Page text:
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Operating System

(ECS-501)

Unit- I Introduction 1.1 Operating System: An operating system is a program that manages the computer hardware. It a so pro!ides a "asis #or app ication programs and acts as an intermediary "etween the computer user and the computer hardware. Components of Computer System:

$he hardwarethe central processing unit (C U!" the memory" and the input#output (I#O! de$ices%pro!ides the "asic computing resources #or the system. $he application program de#ine the ways in which these resources are used to so !e users& computing pro" ems. $he operating system contro s and coordinates the use o# the hardware among the !arious app ication programs #or the !arious users.

Operating System

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Operating system can %e e&plored from two $iew points: A. 'ser (iew ). System !iew

'. User (iew: *esigned most y #or ease o# use. some attention paid to per#ormance. +one paid to resource utili)ation

*. System (iew: Operating system as a resource allocator (C,' time- memory space- #i e-storage spaceI.O de!ices- and so on.) Control program (manages the e/ecution o# user programs to pre!ent errors and improper use o# the computer.) 1.+ Classification of Operating System: '. *atch Systems:

,&ecuting a series of no interacti$e similar types of -o%s all at one time. $he term originated in the days when users entered programs on punch cards. $hey wou d gi!e a "atch o# these programmed cards to the system operator- who wou d #eed them into the computer.

*atch -o%s can %e stored up during wor.ing hours and then e&ecuted during the e$ening or whene$er the computer is idle. )atch processing is particu ar y use#u #or operations that re0uire the computer or a periphera de!ice #or an e/tended period o# time. Once a "atch 1o" "egins- it continues unti it is done or unti an error occurs. +ote that "atch processing imp ies that there is no interaction with the user whi e the program is "eing e/ecuted.

Operating System

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*. /ulti rogrammed System: In 2u tiprogramming- se!era programs are run at the same time on a uniprocessor in an interlea$ed manner. Since there is on y one processor - there can %e no true simultaneous e&ecution of different programs. $o the user it appears that a programs are e/ecuting at the same time. If the machine has the capa%ility of causing an interrupt after a specified time inter$al- then the operating system wi e&ecute each program for a gi$en length of time- regain contro - and then e/ecute another program #or a gi!en ength o# time- and so on. In the a%sence of this mechanism - the operating system has no choice %ut to %egin to e&ecute a program with the e&pectation - "ut not the certainty- that the program wi e!entua y return contro to the operating system.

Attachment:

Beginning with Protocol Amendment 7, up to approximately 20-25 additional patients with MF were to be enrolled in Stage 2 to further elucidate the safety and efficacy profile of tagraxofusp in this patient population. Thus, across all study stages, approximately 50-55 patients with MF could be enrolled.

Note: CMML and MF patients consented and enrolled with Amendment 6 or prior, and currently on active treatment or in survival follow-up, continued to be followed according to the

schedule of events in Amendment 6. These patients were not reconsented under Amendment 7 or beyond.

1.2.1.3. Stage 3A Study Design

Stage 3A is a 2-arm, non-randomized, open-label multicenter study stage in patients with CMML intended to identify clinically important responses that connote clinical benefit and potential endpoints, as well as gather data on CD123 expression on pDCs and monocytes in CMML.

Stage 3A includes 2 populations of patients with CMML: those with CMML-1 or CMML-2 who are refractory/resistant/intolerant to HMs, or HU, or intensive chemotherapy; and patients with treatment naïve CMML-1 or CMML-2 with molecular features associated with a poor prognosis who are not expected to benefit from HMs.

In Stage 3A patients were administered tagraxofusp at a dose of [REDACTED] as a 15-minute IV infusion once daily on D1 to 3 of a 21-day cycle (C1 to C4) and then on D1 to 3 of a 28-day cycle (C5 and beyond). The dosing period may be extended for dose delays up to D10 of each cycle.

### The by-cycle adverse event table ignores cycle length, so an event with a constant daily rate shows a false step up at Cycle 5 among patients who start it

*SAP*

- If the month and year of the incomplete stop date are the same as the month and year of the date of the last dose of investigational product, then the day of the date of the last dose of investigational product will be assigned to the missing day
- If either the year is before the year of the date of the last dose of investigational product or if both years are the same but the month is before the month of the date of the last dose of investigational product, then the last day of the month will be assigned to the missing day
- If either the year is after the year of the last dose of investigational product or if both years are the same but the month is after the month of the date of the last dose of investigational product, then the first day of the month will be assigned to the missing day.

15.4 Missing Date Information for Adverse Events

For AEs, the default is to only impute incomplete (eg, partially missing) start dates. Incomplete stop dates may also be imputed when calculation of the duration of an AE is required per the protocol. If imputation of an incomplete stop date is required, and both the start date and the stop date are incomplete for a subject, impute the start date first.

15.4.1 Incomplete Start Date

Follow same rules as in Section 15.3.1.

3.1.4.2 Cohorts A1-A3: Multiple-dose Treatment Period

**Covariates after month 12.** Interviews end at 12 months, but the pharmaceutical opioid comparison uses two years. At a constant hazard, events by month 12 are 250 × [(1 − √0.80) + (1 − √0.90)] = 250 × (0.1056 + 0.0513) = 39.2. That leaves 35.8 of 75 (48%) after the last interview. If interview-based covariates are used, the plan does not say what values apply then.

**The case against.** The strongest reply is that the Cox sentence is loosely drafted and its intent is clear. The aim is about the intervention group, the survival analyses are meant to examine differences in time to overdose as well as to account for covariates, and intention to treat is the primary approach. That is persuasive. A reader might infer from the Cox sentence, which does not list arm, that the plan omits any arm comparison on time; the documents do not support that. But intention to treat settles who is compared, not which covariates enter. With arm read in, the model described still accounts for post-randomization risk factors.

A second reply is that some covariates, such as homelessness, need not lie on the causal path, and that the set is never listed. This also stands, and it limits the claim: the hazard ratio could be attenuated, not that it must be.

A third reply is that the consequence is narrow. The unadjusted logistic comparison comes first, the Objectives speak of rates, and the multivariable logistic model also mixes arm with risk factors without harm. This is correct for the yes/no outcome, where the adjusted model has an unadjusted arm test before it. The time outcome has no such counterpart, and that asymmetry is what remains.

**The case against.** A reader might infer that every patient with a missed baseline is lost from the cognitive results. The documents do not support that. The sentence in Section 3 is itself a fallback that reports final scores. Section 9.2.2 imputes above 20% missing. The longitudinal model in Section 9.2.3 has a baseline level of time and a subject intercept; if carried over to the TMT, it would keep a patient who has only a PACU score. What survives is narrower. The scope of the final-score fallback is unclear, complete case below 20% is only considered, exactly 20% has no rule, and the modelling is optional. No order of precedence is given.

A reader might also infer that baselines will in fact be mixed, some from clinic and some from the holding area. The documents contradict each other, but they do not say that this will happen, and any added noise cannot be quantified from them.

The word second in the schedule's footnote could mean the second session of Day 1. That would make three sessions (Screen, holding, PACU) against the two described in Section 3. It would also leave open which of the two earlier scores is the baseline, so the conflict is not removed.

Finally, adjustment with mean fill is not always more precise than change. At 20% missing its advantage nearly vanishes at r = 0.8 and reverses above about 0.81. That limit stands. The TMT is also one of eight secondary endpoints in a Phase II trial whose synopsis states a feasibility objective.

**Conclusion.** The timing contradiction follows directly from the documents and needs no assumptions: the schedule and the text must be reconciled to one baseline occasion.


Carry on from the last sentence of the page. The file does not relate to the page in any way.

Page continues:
Operating System

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C. 0ime Sharing System: 3e#ers to the concurrent use o# a computer "y more than one user -- users share the computer&s time. Time sharing is synonymous with multi-user. It is a so ca ed interacti!e system. A time-sharing system is one that a ows mu tip e users to share time on a sing e computer. 1. /ultitas.ing Operating System: 2u titas4ing operating system is a time sharing system that a so supports mu tip e process per user. In mu titas4ing- on y one C,' is in!o !ed- "ut it switches from one program to another so 2uic.ly that it gi$es the appearance of e&ecuting all of the programs at the same time. Each user is gi!en a time slice o# C,' time (e.g.- each user is ser!ed e!ery 0.1 s "y the computer). $he computer wor4s so #ast that each user seems to "e the so e user o# the computer. One e/amp e o# a time-sharing system is the "an4&s "an4card system- which a ows hundreds o# peop e to access the same program on the main#rame at the same time. A time-sharing system that a ows di##erent users to independent y run di##erent programs at the same time is a so ca ed a mu ti-user system.

,. /ulti rocessor System ( arallel System or 0ightly Coupled Systems!:

Operating System

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Such systems ha!e two or more processors in c ose communication within the same computer system- sharing the computer "us and sometimes the c oc4- memory- and periphera de!ices. 'd$antages: i. Increased throughput: )y increasing the num"er o# processors- we e/pect to get more wor4 done in ess time. ii. ,conomy of scale: Sa!e more money than mu tip e sing e processor system. iii. Increased relia%ility: $he #ai ure o# one processor wi not ha t the systemon y s ow it down. $he mu tip e-processor systems in use today are o# two types. i. symmetric multiprocessing (S/ !: each processor runs an identica copy o# the O.S. and these copies communicate with one another as needed (no master s a!e re ationship e/ists "etween processors). ii. 'symmetric multiprocessing ('S/ !: each processor is assigned a speci#ic tas4. A master processor contro s the system5 the other processors either oo4 to the master #or instruction or ha!e prede#ined tas4s.

3. 1istri%uted System: In a distri"uted system- so#tware and data may"e distri"uted around the systemprograms and #i es may"e stored on di##erent storage de!ices which are ocated in di##erent geographica ocations and may"e accessed #rom di##erent computer termina s. $hese systems ha!e their own oca memory. $hey do not ha!e shared memory. Client Ser$er System: i. ii. Centra i6ed systems act as ser$er systems to satis#y re0uest generated "y c ient system. Ser!er systems may "e computer ser$er systems (on y re0uest) or file ser$er systems (#i e read- write- create etc.)

Operating System

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Client Ser$er system eer to eer System: i. ,rocessor communicates with one another through !arious communication ines such as high speed "uses or te ephone ines. ii. ,eer to peer system may "e tight y coup ed (do not share memory or c oc4- ha!e oca memory to communicate) or oose y coup ed (shara" e).